Do you ever leave work exhausted and just want to stop off at a fast food place and get a burger or have a pizza delivered? You’re not alone. This is a regular habit among most Americans. The fact that junk food is readily available certainly doesn’t help, but the craving might actually be a sign that you’re not getting enough sleep.
Your body craves sweet and salty when you’re tired
Beyond the obvious lack of desire to expend energy preparing something healthier, the desire for junk food is a signal that your body isn’t getting enough sleep. A study at the University of California at Berkley discovered that those who are lacking sleep tend to crave junk food.
Though previous studies have linked sleep deprivation to cravings for sweet and salty foods, the Berkley study discovered that there is another issue involved in your lack of control over what you eat when you’re tired.
Sleep deprivation affects your judgment
“Using functional magnetic resonance imaging (fMRI), UC Berkeley researchers scanned the brains of 23 healthy young adults, first after a normal night’s sleep and next, after a sleepless night. They found impaired activity in the sleep-deprived brain’s frontal lobe, which governs complex decision-making, but increased activity in deeper brain centers that respond to rewards.” (Anwar, 2013)
Since sleep deprivation tends to increase activity in the part of the brain that craves a reward, sugary, salty, crunchy and cheesy rewards come to the forefront of our cravings. Those cravings, when paired with the impairment of the decision making function of our brains, pushes the cravings beyond our control and we cave to what we crave.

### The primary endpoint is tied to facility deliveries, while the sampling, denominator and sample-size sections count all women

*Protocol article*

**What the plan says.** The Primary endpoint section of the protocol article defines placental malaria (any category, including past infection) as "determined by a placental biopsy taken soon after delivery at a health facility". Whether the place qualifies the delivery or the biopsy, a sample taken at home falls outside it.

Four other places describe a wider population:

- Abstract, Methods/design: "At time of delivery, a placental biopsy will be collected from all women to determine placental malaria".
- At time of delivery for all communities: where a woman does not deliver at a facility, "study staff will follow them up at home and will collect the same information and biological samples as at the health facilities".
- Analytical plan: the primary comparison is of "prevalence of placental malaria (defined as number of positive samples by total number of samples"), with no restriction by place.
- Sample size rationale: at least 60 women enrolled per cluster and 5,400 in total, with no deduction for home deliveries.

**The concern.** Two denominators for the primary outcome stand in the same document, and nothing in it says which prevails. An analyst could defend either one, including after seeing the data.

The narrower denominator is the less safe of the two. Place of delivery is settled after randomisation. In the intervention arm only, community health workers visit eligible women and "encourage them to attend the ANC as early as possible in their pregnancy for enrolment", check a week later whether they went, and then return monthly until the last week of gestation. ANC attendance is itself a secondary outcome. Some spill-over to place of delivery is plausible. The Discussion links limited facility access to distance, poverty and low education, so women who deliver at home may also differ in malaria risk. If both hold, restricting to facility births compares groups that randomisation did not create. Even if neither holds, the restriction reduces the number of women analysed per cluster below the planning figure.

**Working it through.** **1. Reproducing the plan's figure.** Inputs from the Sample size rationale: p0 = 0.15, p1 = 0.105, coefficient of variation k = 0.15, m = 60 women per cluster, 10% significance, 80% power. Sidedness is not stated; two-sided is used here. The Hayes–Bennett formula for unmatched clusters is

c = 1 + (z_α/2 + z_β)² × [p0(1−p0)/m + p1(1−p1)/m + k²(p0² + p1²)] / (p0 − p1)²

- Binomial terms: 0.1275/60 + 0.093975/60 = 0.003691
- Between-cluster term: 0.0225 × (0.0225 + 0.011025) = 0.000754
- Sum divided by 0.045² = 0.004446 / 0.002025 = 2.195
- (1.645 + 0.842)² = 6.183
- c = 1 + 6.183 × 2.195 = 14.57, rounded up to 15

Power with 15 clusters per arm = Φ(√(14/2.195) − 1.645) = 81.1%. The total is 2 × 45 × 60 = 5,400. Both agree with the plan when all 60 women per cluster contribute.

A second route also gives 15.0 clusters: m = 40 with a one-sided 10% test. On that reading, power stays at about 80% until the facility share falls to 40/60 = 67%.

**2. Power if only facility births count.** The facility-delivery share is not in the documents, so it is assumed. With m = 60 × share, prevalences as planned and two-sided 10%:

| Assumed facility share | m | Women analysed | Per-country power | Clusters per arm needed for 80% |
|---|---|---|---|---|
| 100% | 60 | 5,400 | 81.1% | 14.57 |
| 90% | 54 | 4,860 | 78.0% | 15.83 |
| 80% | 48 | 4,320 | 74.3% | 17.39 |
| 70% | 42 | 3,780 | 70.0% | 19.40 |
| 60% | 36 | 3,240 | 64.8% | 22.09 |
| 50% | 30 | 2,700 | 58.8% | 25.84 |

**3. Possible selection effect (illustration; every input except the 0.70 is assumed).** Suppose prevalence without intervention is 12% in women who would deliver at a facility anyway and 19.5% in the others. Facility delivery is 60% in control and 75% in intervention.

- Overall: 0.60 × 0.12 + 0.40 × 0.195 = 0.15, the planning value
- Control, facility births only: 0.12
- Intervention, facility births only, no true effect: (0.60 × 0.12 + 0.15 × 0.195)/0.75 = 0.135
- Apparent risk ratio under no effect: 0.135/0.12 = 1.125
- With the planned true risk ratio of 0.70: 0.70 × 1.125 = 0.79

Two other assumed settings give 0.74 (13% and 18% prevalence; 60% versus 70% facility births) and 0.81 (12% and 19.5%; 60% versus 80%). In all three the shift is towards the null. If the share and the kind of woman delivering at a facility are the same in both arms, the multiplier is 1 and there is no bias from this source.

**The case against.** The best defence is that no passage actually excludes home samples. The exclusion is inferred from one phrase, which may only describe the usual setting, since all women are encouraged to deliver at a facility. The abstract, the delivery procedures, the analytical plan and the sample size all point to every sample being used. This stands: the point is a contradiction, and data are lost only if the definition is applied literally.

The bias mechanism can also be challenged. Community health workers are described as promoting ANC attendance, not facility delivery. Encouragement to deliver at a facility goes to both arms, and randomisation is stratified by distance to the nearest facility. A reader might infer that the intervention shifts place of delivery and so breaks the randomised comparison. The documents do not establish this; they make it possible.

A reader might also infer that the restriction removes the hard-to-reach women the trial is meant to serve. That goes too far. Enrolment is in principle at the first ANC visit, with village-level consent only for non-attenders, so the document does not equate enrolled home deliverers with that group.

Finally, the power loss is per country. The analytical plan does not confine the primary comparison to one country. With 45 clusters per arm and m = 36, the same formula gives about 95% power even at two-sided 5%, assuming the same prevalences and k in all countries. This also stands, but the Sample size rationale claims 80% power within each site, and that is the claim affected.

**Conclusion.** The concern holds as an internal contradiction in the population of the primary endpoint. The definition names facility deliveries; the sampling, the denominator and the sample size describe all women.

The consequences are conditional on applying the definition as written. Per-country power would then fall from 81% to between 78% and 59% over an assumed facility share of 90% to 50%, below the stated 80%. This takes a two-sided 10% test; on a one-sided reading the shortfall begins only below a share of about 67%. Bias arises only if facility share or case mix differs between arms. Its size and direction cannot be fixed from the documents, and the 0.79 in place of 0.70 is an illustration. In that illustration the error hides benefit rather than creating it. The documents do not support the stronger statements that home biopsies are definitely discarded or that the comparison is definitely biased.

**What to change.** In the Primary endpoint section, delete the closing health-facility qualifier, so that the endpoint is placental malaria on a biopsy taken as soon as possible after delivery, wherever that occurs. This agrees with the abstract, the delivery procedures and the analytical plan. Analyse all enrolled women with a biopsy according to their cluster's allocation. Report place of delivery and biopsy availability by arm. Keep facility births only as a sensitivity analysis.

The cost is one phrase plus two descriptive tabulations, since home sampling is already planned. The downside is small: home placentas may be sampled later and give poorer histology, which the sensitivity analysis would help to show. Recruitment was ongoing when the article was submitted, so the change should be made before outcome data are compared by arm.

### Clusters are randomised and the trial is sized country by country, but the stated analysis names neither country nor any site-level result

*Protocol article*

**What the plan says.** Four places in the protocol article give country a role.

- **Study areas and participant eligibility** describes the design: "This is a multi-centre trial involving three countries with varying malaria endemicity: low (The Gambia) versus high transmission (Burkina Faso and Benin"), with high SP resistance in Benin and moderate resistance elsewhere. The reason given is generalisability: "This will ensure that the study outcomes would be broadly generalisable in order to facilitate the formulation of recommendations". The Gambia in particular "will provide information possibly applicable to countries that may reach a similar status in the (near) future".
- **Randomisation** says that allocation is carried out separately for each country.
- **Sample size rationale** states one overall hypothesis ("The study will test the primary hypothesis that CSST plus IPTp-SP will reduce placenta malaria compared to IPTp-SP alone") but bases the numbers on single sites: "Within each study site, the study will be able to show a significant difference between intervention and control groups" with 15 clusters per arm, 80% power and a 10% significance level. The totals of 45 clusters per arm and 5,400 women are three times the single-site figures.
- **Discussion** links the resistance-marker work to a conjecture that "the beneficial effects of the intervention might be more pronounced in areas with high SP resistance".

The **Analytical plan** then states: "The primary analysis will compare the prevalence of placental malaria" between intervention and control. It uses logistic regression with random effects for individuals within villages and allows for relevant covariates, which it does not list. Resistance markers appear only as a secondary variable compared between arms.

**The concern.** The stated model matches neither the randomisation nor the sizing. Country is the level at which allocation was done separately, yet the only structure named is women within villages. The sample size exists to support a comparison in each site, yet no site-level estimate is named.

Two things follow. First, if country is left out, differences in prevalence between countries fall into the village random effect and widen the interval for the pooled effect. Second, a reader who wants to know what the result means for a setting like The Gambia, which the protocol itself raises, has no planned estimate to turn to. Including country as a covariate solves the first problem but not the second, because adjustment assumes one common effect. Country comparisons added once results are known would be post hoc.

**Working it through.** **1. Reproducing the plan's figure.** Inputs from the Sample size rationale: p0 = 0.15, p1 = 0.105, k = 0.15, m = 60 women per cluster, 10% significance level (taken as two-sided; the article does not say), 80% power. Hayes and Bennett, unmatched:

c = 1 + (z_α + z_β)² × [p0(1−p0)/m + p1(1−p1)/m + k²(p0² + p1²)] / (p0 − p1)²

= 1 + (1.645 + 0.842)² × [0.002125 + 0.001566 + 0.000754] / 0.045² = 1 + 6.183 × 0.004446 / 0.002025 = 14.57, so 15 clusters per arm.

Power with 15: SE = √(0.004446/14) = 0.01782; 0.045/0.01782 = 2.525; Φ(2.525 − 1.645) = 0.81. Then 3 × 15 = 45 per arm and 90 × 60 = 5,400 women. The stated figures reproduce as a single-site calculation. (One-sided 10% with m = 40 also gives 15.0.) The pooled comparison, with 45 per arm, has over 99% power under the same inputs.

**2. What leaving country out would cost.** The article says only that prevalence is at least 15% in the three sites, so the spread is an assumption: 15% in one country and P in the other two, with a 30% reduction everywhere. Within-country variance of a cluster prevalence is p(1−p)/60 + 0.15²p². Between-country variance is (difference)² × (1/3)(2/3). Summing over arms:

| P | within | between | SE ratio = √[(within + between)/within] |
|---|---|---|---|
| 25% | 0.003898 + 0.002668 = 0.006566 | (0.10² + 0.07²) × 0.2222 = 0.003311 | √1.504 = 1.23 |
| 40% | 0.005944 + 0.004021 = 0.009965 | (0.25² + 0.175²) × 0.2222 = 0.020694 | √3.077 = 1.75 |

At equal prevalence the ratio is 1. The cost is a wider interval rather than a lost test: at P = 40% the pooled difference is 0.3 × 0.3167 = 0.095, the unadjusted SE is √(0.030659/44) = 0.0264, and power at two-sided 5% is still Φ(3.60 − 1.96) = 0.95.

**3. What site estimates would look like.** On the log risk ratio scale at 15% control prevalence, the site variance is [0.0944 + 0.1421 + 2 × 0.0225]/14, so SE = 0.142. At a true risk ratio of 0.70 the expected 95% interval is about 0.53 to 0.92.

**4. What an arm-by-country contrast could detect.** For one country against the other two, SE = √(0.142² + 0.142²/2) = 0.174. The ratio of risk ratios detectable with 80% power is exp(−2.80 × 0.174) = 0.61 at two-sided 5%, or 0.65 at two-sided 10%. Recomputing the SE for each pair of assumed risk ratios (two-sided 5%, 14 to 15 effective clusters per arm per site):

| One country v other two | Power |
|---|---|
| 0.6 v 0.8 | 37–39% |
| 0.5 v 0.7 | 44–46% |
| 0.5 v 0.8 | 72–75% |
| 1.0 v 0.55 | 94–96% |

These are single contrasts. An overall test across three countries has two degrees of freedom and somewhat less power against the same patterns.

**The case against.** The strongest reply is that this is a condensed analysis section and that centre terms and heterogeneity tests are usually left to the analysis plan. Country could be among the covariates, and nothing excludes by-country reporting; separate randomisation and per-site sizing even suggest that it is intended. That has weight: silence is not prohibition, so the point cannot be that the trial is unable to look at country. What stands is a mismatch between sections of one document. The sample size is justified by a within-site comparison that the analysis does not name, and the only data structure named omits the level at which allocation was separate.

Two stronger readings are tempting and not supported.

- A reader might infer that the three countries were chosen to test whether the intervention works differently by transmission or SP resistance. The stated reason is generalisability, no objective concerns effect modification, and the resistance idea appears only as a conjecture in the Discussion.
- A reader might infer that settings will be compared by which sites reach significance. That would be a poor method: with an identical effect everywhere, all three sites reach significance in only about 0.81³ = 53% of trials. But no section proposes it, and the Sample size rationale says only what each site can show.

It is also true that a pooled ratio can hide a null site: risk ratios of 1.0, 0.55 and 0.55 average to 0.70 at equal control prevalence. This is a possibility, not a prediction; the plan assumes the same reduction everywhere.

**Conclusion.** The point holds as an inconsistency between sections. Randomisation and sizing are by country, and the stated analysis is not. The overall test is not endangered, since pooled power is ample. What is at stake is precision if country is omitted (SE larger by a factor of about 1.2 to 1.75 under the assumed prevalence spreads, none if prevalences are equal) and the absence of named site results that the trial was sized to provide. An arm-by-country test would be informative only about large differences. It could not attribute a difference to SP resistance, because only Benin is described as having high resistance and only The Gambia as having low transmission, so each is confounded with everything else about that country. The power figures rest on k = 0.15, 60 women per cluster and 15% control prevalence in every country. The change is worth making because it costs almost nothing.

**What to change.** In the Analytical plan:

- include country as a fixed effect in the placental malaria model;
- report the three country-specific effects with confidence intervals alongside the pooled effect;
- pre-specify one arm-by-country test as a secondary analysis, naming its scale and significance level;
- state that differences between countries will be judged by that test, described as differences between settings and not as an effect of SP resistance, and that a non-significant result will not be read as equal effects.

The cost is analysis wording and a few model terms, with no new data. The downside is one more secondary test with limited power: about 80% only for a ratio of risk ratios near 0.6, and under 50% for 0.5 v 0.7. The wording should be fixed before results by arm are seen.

Dr. Saputo explains in this video:
Getting enough sleep strengthens your resistance to cravings
The other side of the story is also true. Getting enough sleep tends to help boost, not only our resistance to junk food cravings, but also helps us to make better decisions about what we choose, even when we have those cravings for bad food.
Another recent study confirms that “with a little more than an hour and a half of extra sleep per night (7.1 hours per night, versus 5.5 hours per night), participants had a 14 percent decrease in overall appetite and a 62 percent decrease in desire for sweet and salty foods.” (Food for Sleep)
How can you combat the bad food cravings?
The answer is somewhat obvious, right? Get more sleep. Here are a couple of suggestions to help keep you from caving to the craving even when you’re simply exhausted from a long day at work:
• Always have a healthy snack available to curb that quick craving after work.
• Plan ahead for those tired evenings with meals that you prepare over the weekend and just have to heat up to serve.
Understanding that your cravings can get out of control, take a proactive approach. Keep yourself from becoming too tired and avoid having those bad foods readily available.